The e-mail addressees specified in the recipient fields of each sent or received e-mail message are also processed. In particular, a hash value, referred to herein as an address hash value, is generated for the e-mail addresses in each of the recipient fields (e.g. “To:”, “From:”, “CC:”, “Bcc:”, etc.) of a sent or received e-mail message. The subject hash values and the address hash values for each sent or received e-mail message are then stored in a database, such as a structured query language (“SQL”) database. In one implementation, a record is inserted into the database for each e-mail message that includes an identifier for the e-mail message along with the address hash values and subject hash values generated for the e-mail message. The use of the hash values in the manner presented herein allows related e-mail messages to be quickly identified while using a minimal amount of database storage space.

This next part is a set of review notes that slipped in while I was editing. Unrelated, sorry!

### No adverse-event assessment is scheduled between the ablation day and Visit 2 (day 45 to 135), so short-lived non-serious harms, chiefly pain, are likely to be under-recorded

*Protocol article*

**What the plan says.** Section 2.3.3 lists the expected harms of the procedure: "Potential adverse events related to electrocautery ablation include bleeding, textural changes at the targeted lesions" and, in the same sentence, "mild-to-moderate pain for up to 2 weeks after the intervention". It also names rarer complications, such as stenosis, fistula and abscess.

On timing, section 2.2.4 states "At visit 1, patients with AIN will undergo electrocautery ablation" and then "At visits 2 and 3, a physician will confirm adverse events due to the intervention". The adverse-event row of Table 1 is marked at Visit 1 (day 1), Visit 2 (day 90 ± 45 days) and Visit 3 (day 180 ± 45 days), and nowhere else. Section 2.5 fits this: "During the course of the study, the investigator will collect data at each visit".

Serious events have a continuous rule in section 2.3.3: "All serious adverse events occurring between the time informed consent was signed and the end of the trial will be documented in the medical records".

When an incoming e-mail message is received, the data stored in the database is utilized to identify the e-mail message as being related to one or more previous e-mail messages, and to correlate the incoming e-mail message with one or more of the e-mail messages identified in the database. In particular, in one implementation, the subject field of the incoming e-mail message is tokenized and subject hash values are generated for each of the tokens. Address hash values are then generated for the e-mail addresses of each of the recipients of the incoming e-mail message. Once the subject hash values and address hash values have been generated for the incoming e-mail message, these values are compared to values in the database to correlate the incoming e-mail message to one or more related e-mail messages identified in the database or other CRM objects.